20360 SW Birch St. Ste 100
Newport Beach, CA 92660


(949) 833-3406

Our Hours: Mon, Wed, Fri: 7:00am-5:00pm Tue: 8:00am-5:00pm Thurs: Closed

Diabetic Foot Care

People with diabetes need to take special care with their feet, since they are especially susceptible to foot problems. Poor circulation and nerve damage (known as neuropathy), are two aspects of the disease that can lead to serious complications. A lack of feeling may keep you from knowing there’s an issue, and even something as small as a scratch can quickly turn into a major concern. That’s why diabetic foot care is so important. At the California Foot and Ankle Institute, you’ll find the expert care you need, including not only diagnosis and treatment, but prevention tips, prescription shoes, and orthotics.

When You Take Care of Yourself, You Take Care of Your Feet

Smoking decreases your body’s ability to deliver oxygen and causes damage to blood vessels. This combined with diabetes greatly increases the risk of amputation, so don’t smoke!

Maintaining a diet and exercise routine is essential for keeping your weight at a healthy level and your blood glucose in check. We can help you develop a nutritional plan as well as an exercise program that best suits your lifestyle. It’s easier to stick with it if you have support, and we at the California Foot and Ankle Institute are here for you!

Daily Care

Because it’s important to catch any foot problems before they become serious, those with diabetes should perform foot self-exams on a daily basis.  Inspect for things like swelling, redness, and temperature change–all signs of possible problems. Also, look for calluses and corns that often develop on pressure areas like the ball of the foot. If your heels are cracked from dryness, those cracks can get infected, just as cuts and blisters can. If you see any of these signs of trouble, be sure to make an appointment immediately by calling (949) 833-3406.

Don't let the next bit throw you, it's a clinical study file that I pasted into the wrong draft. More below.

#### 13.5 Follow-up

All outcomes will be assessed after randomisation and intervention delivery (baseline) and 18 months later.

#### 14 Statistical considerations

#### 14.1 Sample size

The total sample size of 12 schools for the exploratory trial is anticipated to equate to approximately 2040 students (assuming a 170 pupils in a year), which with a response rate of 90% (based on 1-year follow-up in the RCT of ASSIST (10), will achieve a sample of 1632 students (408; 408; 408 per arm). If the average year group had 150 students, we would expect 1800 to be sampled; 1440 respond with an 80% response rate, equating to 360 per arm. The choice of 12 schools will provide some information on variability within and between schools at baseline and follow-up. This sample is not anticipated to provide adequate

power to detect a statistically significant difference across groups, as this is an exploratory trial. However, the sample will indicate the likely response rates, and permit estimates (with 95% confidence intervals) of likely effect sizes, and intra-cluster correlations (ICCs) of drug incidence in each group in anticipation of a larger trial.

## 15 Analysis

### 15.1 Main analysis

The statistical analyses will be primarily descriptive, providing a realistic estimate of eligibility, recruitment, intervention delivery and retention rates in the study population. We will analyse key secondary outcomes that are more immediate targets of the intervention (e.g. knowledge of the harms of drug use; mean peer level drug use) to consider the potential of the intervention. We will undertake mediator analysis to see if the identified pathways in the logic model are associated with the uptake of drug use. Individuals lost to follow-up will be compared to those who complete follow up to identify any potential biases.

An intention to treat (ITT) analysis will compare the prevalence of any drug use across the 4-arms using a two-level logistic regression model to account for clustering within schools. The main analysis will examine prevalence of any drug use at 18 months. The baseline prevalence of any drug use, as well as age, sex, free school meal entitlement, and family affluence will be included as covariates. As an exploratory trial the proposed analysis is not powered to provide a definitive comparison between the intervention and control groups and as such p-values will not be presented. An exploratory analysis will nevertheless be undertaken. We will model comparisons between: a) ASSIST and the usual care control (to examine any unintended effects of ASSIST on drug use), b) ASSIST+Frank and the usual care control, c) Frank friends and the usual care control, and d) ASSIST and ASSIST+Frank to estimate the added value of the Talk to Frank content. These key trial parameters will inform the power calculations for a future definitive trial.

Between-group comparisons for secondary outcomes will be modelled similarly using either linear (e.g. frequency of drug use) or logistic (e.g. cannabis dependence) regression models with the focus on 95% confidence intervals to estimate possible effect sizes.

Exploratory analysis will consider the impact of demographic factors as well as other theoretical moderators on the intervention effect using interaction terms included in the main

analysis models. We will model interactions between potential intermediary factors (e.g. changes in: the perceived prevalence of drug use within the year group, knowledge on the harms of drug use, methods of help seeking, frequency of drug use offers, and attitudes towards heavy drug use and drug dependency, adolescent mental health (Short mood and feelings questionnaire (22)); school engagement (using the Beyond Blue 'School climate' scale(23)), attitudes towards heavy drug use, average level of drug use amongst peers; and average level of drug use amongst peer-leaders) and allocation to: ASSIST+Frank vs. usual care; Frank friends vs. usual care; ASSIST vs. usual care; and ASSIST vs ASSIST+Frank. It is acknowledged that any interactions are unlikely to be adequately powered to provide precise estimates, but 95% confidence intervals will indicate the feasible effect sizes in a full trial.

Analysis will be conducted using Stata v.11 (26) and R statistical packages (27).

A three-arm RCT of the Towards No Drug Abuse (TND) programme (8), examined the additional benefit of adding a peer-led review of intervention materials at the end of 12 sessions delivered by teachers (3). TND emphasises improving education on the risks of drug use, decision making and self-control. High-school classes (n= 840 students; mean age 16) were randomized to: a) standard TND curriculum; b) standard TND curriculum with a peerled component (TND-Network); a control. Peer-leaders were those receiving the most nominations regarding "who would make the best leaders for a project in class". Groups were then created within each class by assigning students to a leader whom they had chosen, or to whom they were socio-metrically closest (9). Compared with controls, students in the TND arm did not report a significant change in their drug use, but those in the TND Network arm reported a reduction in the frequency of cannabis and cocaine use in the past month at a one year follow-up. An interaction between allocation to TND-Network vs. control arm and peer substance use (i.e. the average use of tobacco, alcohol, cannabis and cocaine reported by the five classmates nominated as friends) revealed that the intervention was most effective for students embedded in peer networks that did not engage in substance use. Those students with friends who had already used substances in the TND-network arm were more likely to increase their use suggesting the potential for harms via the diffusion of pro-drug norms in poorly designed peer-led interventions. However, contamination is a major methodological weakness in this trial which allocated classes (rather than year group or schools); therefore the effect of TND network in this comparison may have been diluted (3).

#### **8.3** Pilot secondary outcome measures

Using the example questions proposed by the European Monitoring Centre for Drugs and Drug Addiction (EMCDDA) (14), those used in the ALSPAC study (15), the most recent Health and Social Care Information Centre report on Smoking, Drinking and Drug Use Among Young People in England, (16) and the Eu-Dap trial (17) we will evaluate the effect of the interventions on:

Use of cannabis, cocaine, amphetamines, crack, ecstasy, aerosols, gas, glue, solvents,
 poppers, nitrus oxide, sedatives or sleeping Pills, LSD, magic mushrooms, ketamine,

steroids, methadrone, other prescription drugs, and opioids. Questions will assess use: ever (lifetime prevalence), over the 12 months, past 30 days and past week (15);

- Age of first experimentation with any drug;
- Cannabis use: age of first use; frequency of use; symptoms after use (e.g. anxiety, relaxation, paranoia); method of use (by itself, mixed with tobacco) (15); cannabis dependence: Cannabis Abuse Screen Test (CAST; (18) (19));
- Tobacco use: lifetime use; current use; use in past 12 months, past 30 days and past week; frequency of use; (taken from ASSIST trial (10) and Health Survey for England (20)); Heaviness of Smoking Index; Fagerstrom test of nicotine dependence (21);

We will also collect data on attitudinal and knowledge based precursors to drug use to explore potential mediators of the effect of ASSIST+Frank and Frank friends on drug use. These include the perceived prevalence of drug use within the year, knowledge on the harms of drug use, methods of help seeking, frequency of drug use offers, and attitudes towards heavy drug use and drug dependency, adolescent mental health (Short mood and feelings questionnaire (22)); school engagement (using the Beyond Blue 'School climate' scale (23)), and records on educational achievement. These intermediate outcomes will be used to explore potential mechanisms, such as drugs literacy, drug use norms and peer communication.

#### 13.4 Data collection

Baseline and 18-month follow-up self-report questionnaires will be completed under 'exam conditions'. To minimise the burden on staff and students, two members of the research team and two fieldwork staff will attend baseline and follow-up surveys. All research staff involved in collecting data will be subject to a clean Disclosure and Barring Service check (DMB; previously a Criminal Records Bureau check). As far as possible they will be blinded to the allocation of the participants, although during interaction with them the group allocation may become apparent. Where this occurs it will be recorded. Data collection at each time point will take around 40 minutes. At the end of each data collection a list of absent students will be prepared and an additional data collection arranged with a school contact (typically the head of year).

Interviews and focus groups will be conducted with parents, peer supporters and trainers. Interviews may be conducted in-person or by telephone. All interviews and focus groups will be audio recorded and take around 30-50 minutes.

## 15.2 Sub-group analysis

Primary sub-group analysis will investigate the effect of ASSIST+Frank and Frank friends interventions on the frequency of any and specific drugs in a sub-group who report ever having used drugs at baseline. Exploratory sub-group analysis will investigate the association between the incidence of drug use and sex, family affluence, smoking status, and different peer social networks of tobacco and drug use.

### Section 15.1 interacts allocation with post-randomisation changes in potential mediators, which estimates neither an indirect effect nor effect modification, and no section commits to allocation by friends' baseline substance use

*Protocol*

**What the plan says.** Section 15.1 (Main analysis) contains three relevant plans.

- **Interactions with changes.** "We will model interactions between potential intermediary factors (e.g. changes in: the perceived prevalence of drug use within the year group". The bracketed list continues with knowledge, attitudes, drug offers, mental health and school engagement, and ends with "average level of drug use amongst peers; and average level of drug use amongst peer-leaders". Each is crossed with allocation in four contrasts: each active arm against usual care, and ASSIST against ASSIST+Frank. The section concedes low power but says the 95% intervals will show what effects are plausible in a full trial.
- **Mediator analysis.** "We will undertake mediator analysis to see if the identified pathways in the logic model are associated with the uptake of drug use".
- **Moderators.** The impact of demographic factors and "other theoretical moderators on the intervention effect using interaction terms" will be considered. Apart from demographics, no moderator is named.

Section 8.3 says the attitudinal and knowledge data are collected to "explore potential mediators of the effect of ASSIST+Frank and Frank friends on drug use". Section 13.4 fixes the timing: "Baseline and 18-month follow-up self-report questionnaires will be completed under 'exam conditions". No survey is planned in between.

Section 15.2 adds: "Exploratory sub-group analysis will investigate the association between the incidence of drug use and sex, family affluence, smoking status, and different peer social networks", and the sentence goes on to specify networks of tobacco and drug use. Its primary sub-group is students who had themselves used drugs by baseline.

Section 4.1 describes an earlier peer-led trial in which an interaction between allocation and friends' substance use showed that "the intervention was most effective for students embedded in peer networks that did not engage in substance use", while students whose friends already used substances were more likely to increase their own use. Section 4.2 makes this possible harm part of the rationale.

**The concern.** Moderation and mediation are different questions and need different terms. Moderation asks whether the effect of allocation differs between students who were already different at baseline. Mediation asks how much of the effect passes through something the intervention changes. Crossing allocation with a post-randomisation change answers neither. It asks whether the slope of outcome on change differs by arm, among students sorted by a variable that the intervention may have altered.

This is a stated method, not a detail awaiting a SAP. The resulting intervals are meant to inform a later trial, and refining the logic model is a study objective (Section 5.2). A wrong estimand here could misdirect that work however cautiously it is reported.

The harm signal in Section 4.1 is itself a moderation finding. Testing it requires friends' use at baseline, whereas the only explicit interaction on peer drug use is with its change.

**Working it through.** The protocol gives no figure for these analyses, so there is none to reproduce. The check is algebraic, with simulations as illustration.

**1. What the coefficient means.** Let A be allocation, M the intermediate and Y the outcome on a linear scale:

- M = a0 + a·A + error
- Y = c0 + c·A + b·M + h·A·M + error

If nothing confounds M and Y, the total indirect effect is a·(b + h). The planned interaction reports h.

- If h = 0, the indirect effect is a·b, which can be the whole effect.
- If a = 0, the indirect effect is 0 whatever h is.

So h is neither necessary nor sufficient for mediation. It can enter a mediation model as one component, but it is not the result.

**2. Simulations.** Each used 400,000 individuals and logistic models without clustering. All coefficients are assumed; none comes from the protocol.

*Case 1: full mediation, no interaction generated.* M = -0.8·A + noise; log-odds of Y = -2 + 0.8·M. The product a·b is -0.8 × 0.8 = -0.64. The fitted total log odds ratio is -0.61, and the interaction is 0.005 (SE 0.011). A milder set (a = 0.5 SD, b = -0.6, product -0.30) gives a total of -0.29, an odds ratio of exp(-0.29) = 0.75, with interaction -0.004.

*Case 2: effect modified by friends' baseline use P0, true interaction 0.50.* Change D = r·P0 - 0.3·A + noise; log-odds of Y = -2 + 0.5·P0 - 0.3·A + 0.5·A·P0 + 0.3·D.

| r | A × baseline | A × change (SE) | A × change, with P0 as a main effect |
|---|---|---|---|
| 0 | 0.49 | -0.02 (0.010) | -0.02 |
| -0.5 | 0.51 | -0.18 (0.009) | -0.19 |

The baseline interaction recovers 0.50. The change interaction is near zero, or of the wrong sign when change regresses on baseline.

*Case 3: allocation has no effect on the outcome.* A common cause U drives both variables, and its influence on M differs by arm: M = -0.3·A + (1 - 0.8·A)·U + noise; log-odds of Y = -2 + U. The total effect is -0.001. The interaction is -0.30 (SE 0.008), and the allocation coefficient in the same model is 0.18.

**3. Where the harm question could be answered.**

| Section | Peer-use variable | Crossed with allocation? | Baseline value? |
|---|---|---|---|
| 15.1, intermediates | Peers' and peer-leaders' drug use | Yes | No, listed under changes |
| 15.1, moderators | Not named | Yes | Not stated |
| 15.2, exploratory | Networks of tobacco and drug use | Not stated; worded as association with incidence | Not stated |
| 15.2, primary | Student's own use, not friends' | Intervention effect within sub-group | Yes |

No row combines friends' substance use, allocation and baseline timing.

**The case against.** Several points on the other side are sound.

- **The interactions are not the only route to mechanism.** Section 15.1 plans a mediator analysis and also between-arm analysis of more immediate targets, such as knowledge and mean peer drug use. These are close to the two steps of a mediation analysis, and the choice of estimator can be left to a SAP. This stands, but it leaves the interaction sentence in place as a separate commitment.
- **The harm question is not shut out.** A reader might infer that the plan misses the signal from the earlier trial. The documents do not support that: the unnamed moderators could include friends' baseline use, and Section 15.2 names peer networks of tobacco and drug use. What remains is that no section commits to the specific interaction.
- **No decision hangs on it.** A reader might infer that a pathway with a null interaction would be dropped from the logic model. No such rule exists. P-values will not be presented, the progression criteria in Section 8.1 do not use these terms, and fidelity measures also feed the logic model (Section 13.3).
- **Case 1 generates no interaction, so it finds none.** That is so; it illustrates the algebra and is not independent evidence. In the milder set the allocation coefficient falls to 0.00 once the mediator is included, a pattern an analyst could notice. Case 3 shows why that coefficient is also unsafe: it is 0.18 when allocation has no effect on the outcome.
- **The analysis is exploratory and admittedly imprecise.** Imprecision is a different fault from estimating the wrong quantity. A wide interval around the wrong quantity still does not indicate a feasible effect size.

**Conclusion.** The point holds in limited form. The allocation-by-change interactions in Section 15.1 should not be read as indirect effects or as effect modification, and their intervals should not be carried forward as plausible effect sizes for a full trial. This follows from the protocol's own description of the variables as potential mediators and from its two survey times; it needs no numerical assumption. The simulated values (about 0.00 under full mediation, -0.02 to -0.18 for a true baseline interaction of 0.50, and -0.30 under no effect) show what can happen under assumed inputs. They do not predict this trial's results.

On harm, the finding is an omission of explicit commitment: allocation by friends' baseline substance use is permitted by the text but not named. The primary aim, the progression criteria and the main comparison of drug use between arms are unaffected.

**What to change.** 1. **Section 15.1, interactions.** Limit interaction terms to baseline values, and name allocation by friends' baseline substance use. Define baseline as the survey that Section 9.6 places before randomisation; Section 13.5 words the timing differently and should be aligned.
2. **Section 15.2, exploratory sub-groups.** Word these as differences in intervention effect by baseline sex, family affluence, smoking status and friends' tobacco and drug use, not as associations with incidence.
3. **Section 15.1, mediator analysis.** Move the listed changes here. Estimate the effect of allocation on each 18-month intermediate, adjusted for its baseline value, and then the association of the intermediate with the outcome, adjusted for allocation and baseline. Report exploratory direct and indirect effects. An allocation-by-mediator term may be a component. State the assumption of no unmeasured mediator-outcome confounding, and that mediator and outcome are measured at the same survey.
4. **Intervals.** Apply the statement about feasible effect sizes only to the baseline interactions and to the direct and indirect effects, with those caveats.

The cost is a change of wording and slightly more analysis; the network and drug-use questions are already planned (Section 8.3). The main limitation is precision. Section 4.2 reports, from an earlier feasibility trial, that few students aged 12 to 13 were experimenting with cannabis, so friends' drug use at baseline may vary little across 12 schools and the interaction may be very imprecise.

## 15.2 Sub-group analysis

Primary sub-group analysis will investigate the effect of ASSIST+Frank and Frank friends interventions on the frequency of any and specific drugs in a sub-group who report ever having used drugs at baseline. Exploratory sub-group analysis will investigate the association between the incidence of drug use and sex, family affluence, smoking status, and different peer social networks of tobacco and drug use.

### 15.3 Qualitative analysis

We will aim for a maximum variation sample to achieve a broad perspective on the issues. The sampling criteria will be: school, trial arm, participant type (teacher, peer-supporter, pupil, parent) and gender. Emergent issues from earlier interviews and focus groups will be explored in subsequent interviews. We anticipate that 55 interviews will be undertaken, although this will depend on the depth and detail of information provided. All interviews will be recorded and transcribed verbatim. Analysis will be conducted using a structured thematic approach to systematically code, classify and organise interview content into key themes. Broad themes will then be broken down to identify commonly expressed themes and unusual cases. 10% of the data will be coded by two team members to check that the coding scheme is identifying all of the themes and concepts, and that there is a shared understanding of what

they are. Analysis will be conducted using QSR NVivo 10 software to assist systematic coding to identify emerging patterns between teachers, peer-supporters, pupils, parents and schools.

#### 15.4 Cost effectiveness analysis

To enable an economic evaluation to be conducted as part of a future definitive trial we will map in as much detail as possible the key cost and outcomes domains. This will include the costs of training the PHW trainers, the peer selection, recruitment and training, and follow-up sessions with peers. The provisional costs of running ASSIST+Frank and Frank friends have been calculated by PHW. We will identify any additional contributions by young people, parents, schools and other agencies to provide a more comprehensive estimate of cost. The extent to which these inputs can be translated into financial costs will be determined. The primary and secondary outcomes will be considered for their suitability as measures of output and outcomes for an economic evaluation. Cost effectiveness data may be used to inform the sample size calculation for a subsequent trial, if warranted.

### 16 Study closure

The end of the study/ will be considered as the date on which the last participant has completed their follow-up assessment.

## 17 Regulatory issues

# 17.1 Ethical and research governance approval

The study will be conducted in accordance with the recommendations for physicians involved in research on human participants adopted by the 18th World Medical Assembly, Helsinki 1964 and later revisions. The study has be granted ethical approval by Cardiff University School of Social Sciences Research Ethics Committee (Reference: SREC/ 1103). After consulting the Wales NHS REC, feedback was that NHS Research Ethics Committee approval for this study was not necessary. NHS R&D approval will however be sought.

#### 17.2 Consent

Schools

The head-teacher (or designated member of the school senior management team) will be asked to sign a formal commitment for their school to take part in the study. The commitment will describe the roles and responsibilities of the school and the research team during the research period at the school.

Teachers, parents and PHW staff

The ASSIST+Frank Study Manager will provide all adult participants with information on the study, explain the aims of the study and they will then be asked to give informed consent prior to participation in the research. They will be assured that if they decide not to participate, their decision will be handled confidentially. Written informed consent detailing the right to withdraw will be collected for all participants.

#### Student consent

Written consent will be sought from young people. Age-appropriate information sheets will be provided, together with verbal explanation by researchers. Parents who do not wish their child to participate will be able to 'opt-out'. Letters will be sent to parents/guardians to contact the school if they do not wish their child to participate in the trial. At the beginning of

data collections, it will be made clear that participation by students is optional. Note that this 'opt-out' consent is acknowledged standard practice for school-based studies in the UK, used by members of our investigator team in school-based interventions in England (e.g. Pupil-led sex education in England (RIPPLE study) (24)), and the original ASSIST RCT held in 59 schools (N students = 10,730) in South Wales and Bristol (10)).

Prevention Tips

If you have diabetes, there are steps you can take to avoid problems that may occur.

  • Never go barefoot. Sensation loss can prevent you from realizing you have stepped on a sharp rock or piece of glass. Any abrasion opens the door for infection, so keep this from happening by always wearing shoes.
  • Make sure the shoes you wear fit properly to avoid any rubbing that could cause blisters. Also, change your socks every day to keep them clean and dry.
  • Keep your toenails trimmed, and when you wash your feet, use warm water and mild soap. Towel your feet off thoroughly, especially between toes where bacteria can build.
  • Keep dryness at bay by applying lotion, avoiding between the toes.
  • Protect your feet against extreme temperatures, testing bath water for example, before jumping in feet first.
  • While sitting, try not to cross your legs for long stretches of time.